THE Government has announced £3.2 million of emergency funding for local authorities to help rough sleepers self-isolate and prevent the spread of coronavirus (COVID-19).
The funding will be available to all local authorities in England and will reimburse them for the cost of providing accommodation and services to rough sleepers or individuals at risk of rough sleeping.
This initial emergency response funding will help councils offer support to people who are unable to self-isolate, such as those staying in night shelters or assessment hubs, as well as those who are currently sleeping rough.
The £3.2 million comes in addition to the £492 million that the Government has already committed for 2020-21 to support the end of rough sleeping.
The communities secretary Robert Jenrick said: “Public safety and protecting the most vulnerable people in society from coronavirus is this government’s top priority. We are working closely with councils and charities to ensure they have the support they need throughout this period.
“The initial funding that I’ve announced today will ensure councils are able to put emergency measures in place to help some of the most vulnerable people in our society to successfully self-isolate.”
The Government has already announced a raft of measures during last week’s Budget to tackle the effects of the virus, including a £5 billion COVID-19 respond fund and a £500 million Hardship Fund so councils can support economically vulnerable people and households.
The Government described the new emergency funding as an ‘initial first step’ to help councils and frontline services put emergency measures in place for coronavirus, saying that it will work with local authorities to keep it under review.
Under the fund, local authorities will be able to claim back costs incurred from government. Each local authority will be given a provisional maximum amount it will be entitled to claim back from the fund, calculated based on the number of rough sleepers the authority reported in autumn 2019.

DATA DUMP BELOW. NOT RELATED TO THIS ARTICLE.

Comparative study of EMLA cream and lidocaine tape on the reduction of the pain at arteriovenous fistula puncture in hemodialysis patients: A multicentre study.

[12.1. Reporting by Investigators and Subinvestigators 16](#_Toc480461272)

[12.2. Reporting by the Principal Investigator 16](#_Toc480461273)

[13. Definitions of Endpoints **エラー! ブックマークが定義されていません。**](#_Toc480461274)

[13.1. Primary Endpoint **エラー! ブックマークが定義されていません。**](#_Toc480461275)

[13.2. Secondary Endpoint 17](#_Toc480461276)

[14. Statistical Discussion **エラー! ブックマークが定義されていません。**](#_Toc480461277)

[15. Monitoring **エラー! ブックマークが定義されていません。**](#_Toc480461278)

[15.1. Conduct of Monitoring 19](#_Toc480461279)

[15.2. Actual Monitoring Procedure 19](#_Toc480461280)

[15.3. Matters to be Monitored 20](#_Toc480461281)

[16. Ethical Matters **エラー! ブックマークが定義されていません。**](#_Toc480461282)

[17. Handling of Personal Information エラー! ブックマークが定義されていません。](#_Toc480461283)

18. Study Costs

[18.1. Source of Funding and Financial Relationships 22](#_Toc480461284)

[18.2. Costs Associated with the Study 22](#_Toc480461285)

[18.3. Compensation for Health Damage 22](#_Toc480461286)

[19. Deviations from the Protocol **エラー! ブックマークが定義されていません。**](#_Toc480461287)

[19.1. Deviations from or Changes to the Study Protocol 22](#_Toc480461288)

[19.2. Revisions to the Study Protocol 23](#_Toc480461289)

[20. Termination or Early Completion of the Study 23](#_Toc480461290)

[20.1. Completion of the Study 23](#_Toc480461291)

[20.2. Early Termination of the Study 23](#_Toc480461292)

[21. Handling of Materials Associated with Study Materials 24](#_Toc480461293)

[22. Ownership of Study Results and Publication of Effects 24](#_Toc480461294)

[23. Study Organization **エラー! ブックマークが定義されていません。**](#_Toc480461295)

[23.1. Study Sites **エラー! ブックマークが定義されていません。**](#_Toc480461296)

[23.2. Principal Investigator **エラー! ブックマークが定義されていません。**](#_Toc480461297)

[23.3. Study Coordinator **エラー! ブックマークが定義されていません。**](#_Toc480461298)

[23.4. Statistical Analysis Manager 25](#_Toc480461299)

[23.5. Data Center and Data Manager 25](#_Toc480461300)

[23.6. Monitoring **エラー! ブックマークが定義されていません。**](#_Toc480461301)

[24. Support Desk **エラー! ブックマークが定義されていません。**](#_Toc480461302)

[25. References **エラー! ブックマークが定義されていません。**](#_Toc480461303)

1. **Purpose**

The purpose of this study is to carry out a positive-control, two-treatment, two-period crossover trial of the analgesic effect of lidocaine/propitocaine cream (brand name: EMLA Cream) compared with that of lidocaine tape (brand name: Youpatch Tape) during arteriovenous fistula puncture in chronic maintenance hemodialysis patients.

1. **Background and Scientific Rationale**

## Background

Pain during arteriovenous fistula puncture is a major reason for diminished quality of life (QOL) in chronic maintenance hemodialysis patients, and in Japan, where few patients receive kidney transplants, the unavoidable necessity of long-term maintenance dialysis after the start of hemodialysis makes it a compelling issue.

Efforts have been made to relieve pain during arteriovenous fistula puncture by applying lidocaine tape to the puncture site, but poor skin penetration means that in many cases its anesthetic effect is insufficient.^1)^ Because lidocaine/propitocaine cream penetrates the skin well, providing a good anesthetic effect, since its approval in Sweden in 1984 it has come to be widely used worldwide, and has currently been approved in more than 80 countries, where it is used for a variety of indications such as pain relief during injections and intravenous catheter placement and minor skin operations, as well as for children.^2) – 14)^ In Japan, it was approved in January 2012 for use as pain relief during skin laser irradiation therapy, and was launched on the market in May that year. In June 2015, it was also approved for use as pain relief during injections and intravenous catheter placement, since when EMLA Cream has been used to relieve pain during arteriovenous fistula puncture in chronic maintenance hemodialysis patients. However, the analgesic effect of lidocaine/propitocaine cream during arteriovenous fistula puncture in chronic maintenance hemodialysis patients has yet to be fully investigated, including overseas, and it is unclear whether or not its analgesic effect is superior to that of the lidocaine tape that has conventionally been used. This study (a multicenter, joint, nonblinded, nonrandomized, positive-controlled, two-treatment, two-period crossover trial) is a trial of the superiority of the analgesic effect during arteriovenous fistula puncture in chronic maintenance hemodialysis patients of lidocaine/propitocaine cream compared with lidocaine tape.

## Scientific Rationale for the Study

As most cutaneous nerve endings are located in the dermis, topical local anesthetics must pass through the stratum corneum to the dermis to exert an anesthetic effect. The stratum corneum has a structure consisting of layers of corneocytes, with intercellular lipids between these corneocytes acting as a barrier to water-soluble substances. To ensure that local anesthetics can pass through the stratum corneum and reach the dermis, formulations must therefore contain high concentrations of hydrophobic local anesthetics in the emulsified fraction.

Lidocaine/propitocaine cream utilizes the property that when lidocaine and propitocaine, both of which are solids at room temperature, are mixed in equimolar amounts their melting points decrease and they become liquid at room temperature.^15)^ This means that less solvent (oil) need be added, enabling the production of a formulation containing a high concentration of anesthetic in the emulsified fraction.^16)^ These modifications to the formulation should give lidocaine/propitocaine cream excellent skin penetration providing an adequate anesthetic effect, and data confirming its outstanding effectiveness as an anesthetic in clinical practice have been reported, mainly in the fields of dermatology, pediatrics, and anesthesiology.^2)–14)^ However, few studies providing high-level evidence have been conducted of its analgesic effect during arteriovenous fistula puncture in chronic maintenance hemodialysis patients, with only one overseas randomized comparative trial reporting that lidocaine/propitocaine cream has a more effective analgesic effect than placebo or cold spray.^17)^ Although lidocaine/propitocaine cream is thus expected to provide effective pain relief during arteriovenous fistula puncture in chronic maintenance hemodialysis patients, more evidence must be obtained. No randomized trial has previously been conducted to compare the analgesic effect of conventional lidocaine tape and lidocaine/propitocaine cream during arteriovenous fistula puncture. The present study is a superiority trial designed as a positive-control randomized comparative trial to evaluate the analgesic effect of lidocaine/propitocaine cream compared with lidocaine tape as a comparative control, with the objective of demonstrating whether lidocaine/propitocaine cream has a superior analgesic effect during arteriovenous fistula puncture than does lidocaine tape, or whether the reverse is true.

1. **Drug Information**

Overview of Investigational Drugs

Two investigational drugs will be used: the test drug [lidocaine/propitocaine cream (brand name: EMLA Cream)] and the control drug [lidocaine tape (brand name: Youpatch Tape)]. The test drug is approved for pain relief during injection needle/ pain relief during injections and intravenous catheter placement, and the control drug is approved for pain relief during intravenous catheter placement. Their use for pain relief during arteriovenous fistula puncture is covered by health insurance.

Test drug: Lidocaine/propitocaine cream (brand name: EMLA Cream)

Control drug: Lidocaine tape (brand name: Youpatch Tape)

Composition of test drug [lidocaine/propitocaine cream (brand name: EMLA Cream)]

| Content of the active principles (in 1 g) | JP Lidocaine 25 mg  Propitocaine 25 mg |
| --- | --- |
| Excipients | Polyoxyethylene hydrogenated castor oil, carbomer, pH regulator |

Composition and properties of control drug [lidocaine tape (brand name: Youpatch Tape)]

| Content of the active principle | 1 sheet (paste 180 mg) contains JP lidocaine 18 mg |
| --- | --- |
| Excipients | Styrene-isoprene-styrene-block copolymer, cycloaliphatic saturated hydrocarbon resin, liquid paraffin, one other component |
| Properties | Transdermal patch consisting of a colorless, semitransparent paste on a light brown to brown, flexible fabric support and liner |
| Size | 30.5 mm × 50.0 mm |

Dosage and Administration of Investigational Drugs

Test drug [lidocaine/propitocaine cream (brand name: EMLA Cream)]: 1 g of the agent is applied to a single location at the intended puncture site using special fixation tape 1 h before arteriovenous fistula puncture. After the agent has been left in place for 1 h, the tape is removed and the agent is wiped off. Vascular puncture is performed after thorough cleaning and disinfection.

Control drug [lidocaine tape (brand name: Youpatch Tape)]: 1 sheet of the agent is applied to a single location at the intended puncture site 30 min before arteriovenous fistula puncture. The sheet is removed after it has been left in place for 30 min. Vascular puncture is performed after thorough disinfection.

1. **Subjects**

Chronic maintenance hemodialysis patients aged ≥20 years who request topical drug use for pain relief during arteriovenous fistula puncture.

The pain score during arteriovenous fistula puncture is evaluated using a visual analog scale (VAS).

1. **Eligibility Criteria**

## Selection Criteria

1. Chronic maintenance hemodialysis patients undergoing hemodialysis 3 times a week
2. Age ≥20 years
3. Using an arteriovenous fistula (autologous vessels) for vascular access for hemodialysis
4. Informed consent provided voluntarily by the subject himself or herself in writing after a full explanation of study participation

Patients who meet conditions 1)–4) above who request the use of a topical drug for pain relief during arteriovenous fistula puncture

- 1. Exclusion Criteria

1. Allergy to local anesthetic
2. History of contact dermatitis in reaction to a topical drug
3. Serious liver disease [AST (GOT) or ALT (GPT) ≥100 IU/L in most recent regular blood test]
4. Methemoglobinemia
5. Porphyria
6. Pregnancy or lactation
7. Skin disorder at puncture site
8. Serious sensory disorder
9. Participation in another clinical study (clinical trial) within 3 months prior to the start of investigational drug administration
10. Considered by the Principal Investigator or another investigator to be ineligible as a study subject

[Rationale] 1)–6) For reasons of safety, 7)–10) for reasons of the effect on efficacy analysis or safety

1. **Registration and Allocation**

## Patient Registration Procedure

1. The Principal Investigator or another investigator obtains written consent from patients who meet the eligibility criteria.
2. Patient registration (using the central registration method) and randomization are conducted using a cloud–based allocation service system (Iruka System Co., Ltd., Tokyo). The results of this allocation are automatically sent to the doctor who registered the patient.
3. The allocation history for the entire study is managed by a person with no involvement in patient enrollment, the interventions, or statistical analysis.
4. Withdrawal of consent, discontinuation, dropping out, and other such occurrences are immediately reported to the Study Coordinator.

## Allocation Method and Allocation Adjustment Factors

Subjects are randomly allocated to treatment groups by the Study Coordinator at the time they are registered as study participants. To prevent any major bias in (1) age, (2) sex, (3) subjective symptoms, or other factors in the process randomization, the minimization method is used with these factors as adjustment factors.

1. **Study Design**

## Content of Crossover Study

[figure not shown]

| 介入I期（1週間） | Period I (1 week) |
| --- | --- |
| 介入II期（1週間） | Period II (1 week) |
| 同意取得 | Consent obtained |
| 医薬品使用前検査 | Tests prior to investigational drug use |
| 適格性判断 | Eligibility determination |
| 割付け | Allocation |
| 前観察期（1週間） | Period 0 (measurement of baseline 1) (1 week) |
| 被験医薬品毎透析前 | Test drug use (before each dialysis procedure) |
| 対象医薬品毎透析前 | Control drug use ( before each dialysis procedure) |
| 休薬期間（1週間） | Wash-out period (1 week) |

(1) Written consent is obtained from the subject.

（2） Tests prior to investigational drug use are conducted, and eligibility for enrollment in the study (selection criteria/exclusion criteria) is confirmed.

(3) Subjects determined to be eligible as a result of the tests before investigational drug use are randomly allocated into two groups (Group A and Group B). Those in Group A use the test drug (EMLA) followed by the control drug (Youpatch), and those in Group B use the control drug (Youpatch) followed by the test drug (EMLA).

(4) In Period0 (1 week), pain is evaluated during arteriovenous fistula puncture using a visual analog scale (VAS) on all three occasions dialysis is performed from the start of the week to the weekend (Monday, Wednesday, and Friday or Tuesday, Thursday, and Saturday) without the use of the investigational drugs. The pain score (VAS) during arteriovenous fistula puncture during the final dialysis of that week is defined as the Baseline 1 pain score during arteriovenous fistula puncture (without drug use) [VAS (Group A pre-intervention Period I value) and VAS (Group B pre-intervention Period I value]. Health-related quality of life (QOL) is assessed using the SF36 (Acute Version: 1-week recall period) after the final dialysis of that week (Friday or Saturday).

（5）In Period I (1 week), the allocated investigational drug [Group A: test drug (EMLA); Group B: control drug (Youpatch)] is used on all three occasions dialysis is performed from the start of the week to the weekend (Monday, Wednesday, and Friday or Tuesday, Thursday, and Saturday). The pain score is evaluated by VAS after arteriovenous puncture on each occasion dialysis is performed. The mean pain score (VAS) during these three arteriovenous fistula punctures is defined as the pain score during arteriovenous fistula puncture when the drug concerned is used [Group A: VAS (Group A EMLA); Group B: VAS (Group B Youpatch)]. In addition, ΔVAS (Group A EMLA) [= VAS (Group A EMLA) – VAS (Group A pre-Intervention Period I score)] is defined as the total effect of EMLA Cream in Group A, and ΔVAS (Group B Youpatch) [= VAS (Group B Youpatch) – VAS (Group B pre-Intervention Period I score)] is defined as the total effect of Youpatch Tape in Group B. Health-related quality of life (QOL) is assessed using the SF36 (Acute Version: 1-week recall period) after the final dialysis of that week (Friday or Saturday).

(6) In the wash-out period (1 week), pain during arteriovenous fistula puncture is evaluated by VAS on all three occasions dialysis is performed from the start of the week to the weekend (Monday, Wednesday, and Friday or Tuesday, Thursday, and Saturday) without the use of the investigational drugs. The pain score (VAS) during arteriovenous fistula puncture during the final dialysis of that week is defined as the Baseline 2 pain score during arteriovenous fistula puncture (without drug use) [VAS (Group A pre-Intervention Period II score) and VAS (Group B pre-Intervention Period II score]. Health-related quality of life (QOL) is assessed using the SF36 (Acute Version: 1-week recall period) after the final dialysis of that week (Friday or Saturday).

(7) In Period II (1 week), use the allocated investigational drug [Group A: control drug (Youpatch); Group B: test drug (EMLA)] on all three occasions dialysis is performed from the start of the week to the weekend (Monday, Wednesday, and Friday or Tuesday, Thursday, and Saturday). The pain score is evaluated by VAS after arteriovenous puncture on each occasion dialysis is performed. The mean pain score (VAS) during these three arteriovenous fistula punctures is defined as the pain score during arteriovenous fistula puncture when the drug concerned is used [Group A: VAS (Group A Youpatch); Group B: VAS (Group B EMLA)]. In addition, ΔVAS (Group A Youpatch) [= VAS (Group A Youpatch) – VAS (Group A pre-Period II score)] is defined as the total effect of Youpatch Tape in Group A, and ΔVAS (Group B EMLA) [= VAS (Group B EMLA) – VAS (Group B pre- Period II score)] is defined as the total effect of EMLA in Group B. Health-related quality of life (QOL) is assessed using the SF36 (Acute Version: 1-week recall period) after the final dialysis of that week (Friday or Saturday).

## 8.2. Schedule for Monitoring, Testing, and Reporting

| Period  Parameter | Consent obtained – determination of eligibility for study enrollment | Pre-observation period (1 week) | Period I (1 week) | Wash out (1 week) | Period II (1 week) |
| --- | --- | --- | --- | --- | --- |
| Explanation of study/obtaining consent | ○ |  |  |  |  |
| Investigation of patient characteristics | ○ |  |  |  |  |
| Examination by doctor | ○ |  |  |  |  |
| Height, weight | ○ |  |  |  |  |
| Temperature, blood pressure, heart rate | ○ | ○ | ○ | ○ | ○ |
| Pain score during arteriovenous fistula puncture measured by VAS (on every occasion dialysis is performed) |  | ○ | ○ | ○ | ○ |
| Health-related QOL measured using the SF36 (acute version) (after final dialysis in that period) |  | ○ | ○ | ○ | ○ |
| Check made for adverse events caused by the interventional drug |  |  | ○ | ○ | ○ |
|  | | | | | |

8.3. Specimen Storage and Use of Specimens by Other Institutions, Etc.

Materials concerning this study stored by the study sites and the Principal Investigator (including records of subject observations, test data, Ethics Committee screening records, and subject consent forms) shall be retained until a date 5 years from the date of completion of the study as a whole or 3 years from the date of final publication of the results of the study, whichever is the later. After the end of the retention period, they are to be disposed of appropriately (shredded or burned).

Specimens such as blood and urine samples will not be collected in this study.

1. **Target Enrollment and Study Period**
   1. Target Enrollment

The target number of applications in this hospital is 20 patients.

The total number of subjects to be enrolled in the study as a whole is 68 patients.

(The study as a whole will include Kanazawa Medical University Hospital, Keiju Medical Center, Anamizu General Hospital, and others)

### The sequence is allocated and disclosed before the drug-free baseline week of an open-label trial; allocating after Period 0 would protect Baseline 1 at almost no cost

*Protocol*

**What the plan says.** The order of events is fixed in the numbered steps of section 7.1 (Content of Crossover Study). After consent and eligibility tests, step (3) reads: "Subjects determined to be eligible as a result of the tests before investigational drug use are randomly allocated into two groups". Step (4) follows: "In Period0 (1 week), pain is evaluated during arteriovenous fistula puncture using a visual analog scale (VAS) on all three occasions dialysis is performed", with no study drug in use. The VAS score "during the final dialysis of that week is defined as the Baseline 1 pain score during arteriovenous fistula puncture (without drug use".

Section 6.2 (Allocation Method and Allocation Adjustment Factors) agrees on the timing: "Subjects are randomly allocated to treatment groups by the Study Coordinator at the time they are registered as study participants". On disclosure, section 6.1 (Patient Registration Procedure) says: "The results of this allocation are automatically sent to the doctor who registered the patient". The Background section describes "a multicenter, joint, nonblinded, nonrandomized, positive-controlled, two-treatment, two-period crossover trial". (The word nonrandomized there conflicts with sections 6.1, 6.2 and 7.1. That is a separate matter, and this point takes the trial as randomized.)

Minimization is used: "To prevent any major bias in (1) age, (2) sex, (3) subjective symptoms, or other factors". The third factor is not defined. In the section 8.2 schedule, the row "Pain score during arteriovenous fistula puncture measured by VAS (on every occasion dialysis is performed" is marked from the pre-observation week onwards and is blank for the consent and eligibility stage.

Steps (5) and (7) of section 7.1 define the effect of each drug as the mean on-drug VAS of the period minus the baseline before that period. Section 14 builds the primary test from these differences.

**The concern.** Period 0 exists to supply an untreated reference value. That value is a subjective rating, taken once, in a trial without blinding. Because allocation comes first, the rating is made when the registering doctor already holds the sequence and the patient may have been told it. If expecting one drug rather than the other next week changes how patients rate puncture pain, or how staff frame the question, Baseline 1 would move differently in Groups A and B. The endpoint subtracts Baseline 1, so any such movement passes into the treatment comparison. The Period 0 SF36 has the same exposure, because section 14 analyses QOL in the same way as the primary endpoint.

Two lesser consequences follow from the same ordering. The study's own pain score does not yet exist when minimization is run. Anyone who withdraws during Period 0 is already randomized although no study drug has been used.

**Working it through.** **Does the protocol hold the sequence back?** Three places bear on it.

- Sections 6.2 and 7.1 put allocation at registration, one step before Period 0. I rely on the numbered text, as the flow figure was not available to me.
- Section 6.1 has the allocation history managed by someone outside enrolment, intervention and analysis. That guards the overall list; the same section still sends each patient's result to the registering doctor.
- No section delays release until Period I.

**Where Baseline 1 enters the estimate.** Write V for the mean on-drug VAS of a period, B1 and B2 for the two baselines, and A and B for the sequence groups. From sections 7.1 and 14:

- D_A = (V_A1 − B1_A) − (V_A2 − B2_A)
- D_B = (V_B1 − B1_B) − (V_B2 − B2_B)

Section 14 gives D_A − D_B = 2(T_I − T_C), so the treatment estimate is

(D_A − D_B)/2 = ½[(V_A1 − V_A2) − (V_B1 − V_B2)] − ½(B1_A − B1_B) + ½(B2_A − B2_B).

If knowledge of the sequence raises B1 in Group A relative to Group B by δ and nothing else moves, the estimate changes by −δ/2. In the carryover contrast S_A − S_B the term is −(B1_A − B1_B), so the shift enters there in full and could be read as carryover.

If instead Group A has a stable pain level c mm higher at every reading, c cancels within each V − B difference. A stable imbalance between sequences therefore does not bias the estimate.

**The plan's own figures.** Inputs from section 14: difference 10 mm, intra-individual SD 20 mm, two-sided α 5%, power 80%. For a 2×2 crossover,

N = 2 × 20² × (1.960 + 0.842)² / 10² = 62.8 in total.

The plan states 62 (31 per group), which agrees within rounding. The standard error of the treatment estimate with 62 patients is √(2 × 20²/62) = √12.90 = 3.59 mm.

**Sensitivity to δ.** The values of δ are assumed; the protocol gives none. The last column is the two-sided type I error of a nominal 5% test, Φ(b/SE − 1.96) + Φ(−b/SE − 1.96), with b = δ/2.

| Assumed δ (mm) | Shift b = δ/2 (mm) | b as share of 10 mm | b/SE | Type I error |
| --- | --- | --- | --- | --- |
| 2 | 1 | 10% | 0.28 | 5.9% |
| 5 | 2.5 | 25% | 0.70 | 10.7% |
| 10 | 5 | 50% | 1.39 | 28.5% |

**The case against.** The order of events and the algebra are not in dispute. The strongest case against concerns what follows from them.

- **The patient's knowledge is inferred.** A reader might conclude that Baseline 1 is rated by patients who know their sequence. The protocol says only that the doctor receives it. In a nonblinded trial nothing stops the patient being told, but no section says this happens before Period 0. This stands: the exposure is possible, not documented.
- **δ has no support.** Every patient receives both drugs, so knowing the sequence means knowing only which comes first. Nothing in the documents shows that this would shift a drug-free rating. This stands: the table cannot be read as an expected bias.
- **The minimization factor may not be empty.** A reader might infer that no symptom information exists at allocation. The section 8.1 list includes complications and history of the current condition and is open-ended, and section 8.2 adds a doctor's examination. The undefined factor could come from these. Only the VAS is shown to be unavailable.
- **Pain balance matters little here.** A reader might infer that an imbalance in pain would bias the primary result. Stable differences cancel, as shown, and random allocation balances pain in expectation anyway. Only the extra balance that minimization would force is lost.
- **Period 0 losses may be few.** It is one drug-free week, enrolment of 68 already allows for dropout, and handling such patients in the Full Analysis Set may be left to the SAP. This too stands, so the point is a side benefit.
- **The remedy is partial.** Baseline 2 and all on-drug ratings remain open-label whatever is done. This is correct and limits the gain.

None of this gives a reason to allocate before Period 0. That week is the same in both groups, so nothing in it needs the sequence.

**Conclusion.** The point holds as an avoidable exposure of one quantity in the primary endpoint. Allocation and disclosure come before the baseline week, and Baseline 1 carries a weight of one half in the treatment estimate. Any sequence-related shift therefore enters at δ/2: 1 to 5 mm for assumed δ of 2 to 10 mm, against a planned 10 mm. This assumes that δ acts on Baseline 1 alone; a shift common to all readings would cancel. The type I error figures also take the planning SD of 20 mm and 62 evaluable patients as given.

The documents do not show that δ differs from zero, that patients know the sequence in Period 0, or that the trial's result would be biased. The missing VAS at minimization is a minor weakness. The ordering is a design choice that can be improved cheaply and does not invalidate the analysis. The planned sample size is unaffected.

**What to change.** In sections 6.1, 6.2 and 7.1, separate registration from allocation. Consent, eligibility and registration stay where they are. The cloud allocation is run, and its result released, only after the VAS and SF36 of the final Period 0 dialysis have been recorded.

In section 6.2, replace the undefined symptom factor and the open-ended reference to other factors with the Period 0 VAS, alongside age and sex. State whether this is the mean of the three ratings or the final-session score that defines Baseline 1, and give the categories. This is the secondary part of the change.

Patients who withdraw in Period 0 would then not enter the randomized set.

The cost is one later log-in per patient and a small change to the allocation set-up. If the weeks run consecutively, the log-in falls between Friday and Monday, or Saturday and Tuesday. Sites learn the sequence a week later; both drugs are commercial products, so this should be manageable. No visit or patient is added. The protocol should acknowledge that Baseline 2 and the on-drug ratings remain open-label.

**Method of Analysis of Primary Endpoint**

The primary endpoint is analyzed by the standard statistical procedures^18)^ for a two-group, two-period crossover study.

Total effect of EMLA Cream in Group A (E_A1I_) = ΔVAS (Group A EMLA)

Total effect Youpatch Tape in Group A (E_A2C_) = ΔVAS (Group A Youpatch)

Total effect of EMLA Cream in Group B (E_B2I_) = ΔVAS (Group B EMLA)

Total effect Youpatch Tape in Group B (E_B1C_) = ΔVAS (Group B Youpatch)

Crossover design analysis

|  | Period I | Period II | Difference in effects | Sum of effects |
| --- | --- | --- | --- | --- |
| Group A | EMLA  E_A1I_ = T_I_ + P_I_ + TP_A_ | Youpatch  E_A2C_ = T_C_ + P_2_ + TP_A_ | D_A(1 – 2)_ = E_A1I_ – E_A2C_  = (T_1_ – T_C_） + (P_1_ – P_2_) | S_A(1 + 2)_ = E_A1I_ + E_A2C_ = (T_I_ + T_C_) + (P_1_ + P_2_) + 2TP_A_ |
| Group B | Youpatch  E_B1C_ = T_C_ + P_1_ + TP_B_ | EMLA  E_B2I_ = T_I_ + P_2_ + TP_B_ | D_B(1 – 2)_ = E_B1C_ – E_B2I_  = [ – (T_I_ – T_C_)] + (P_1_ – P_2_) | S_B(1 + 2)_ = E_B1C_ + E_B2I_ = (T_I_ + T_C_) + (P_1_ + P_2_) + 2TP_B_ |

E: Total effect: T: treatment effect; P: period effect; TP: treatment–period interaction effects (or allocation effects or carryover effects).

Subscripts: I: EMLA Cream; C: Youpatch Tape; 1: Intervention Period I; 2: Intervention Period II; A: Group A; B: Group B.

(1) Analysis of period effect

In addition to the £3.2 million of funding, Public Health England (PHE) has also released guidance for staff and visitors of hostels and day centres explaining how to handle suspected cases of coronavirus.
The guidance includes advice on what centres and hostels should do if they have had a confirmed case of COVID-19 or if anyone develops symptoms of the virus; how to use shared spaces like kitchens and bathrooms where individuals need to self-isolate; and special considerations for drug and alcohol users who may be more vulnerable to the virus’ effects.
Dr Yvonne Doyle, medical director at Public Health England said: “People sleeping rough are often in poor health and are particularly vulnerable. That’s why this funding is so important, ensuring that rough sleepers who get symptoms have somewhere safe and protective to stay, and helping to prevent the spread of the infection.”
The announcement of the £3.2 million emergency funding has been welcomed by local authorities and housing charities. However, many have urged the Government to take a more co-ordinated approach with homelessness services set to come under even greater pressure in the wake of the outbreak.
Councillor Ian Hudspeth, chairman of the Local Government Association’s (LGA) Community Wellbeing Board, said: “Council staff continue to work day-and-night to support national efforts to minimise the spread of the coronavirus and protect and support communities, including our most vulnerable.
“We are pleased that the Government has announced that councils will receive emergency funding to support rough sleepers to self-isolate, as part of a wider package of support, and we look forward to working with the Government on the detail to ensure councils’ costs are fully covered.”
While describing the Government’s recognition of the need to help rough sleepers self-isolate as an ‘important step’, Jon Sparkes, chief executive of Crisis, said: “Leaving each local council to decide how they respond is a piecemeal and insufficient approach.
“What we really need is a coordinated plan from national Government to ensure people experiencing homelessness have immediate access to appropriate housing during this outbreak.”
The government should also ban evictions and offer renters additional financial support through Universal Credit to prevent homelessness soaring in the wake of COVID-19, Sparkes added.
Polly Neate, chief executive at Shelter, called the emergency funding ‘extremely helpful and welcome’, but added that the government must give councils additional funding to support homeless families living in shared temporary accommodation.
Currently it is ‘very hard… if not impossible’ for families in such accommodation to be able to self-isolate as they are often forced to share spaces with strangers or live in a single room, Neate said.